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Southeast Asia group calls on China to speed up maritime security talks


A Chinese ship (R) uses water cannon on a Vietnamese Sea Guard ship on the South China Sea near the Paracels islands, in this handout photo taken on May 5, 2014 and released by the Vietnamese Marine  Credit: REUTERS/Vietnam Marine Guard/Handout via Reuters

A Chinese ship (R) uses water cannon on a Vietnamese Sea Guard ship on the South China Sea near the Paracels islands, in this handout photo taken on May 5, 2014 and released by the Vietnamese Marine
Credit: REUTERS/Vietnam Marine Guard/Handout via Reuters

Southeast Asian foreign ministers voiced “serious concerns” on Saturday over naval clashes between Vietnam and China as the regional group’s top official urged Beijing to step up efforts to advance talks on maritime security.

Foreign ministers and heads of state of the 10-member Association of Southeast Asian Nations (ASEAN) are facing a test of unity at their summit this weekend as some members express alarm over China’s growing assertiveness in the disputed South China Sea and push for a strong joint statement.

Tensions ratcheted up in the past week after China positioned a huge oil rig in an area also claimed by Vietnam, with each country accusing the other of ramming its ships in the region close to the disputed Paracel Islands.

ASEAN Secretary General Le Luong Minh, who is Vietnamese, told Reuters the incident added urgency to concluding talks between ASEAN and China on agreeing a code of conduct in the resource-rich sea – a set of maritime rules to ease tensions.

But he pointedly said China’s efforts to conclude the talks had fallen short of ASEAN’s. Despite holding three rounds of talks since last year, the discussions had yet to focus on “substantive issues,” he said.

“We need efforts on both sides,” he said in an interview on the sidelines of the summit in Myanmar’s capital, Naypyitaw.

“On ASEAN, we have made great efforts. We need efforts on the part of China.”

Tensions over the sea, which is claimed in part by four ASEAN members as well as China and Taiwan, have strained the group’s unity in recent years, resulting in an embarrassing breakdown of a summit in Cambodia in 2012.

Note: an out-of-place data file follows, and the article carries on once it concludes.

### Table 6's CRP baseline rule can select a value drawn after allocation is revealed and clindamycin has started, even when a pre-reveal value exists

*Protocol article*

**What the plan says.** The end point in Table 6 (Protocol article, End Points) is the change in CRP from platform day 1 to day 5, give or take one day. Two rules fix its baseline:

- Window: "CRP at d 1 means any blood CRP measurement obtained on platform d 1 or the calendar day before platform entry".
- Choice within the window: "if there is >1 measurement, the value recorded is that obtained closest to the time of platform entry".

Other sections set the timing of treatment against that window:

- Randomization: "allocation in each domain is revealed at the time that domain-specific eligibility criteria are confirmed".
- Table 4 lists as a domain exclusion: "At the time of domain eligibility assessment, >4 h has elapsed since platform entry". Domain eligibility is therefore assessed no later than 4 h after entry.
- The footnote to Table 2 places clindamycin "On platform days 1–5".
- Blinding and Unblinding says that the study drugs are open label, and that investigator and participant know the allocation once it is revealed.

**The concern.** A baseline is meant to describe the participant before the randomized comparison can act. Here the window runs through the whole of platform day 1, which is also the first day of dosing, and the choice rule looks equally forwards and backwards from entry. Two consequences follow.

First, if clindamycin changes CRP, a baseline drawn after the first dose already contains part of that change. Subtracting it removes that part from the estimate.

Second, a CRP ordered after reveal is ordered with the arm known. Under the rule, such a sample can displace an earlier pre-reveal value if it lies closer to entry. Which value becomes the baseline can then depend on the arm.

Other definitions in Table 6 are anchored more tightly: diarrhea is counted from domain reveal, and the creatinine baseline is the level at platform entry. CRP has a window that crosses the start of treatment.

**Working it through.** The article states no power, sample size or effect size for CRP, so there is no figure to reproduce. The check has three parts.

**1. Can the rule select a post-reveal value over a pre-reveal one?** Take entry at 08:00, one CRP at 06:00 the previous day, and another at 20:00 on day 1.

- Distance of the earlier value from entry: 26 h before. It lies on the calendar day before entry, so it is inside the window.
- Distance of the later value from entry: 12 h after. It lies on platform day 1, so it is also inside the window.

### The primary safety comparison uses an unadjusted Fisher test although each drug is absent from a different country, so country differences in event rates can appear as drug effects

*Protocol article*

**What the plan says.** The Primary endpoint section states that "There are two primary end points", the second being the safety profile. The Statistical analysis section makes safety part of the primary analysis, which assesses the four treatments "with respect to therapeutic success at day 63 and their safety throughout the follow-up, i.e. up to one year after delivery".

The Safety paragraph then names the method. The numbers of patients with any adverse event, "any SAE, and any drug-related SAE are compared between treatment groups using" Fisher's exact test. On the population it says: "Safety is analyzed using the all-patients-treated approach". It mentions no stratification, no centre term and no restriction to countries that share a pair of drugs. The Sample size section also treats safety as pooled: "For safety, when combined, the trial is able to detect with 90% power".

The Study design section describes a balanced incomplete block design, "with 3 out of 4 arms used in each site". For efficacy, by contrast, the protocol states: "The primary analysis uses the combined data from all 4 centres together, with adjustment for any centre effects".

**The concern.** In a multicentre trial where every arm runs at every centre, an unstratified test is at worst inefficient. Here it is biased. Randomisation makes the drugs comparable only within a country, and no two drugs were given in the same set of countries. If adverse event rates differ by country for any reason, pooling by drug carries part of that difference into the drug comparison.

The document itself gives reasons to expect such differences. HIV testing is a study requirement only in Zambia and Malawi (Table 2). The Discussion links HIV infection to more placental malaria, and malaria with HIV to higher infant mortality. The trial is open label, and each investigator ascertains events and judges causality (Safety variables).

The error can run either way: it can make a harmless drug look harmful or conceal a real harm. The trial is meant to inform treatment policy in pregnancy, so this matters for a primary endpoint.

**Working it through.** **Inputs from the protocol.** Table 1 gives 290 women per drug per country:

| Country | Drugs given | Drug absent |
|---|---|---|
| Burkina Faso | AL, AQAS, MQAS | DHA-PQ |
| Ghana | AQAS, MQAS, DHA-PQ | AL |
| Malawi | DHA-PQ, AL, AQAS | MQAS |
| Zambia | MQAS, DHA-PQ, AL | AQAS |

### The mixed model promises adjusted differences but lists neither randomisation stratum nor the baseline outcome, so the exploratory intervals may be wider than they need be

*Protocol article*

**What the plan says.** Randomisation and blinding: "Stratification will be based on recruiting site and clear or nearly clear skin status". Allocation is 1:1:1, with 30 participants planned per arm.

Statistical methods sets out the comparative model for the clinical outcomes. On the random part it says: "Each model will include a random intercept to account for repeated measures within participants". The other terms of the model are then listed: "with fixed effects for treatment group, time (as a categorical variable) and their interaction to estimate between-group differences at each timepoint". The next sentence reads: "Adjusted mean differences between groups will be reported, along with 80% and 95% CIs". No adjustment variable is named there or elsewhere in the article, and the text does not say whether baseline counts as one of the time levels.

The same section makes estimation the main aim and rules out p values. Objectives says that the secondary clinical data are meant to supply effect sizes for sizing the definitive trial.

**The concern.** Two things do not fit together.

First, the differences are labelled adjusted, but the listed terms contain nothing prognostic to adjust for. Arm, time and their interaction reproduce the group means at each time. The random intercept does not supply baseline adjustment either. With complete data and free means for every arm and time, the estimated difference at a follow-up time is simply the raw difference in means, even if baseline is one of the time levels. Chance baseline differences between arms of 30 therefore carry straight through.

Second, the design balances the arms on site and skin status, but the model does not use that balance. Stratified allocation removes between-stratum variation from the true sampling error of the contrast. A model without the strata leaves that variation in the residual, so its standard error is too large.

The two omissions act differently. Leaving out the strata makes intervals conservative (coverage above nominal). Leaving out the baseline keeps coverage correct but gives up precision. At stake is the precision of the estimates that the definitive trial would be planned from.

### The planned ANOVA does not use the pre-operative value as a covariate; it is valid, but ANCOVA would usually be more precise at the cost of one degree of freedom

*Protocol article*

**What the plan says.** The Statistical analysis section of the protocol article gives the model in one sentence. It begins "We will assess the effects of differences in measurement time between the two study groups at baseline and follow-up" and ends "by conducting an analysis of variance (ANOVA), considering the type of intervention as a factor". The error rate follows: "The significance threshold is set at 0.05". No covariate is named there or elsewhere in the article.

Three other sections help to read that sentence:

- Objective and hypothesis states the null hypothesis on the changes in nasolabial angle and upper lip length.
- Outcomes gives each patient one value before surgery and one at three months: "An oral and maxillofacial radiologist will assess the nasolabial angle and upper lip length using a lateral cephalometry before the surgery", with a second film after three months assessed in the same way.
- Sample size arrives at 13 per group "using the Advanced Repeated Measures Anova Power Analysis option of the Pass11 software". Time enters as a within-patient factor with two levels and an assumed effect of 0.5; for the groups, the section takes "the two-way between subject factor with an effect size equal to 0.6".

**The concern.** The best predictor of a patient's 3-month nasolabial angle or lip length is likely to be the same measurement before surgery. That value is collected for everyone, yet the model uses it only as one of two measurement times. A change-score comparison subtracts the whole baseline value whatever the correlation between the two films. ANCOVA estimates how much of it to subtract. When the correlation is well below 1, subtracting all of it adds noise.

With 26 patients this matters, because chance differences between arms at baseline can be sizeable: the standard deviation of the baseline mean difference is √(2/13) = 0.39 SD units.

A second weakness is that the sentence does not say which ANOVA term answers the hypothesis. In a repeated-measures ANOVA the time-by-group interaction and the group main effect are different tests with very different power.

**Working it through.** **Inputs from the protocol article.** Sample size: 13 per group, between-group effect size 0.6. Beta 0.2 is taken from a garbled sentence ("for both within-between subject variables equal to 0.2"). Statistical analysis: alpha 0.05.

In their statement, ASEAN foreign ministers on Saturday called for “an early conclusion” of the code of conduct and expressed concern about “increased tensions in the area”.

At the summit, which ends on Sunday, countries including Vietnam and the Philippines are pushing for a strong statement, while others – mindful of China’s economic weight – are reluctant to directly criticize Beijing, diplomats say.

Myanmar, which is chairing ASEAN for the first time this year, signaled a softer approach to China.

Myanmar’s government spokesman, Ye Ht, said ASEAN and China have a “very good relationship” and both recognize China’s continued growth as a political and economic power should not be marred by conflict with its neighbors.

“China is not only big friends with Myanmar, but China is also the biggest trade partner with most of the ASEAN countries,” he told reporters in Naypyitaw. “So China’s peaceful rising is very important for the ASEAN region.”

TERRITORIAL CLAIMS

Both Vietnam and staunch U.S. ally the Philippines have insisted the South China Sea be discussed at the summit.

Philippine diplomats told Reuters some member states were opposed to issuing a separate statement on the latest South China Sea dispute or mentioning the tensions in the final communiqué due to be released on Sunday.

China says territorial disputes should be discussed on a bilateral basis. It claims the entire South China Sea, putting it in conflict with Taiwan, Vietnam, the Philippines, Malaysia, and Brunei. The last four are ASEAN members.

Speaking to reporters in Manila, Philippine President Benigno Aquino rejected calls from China for bilateral talks to resolve territorial issues and said dialogue will not resolve the issues that are also affecting other regional countries.

Tensions spiked in another part of the South China Sea over the past week when Beijing demanded the Philippines release a Chinese fishing boat and its crew seized on Tuesday off Half Moon Shoal in the Spratly Islands, which both countries claim.

Source: Reuters “Southeast Asia group calls on China to speed up maritime security talks”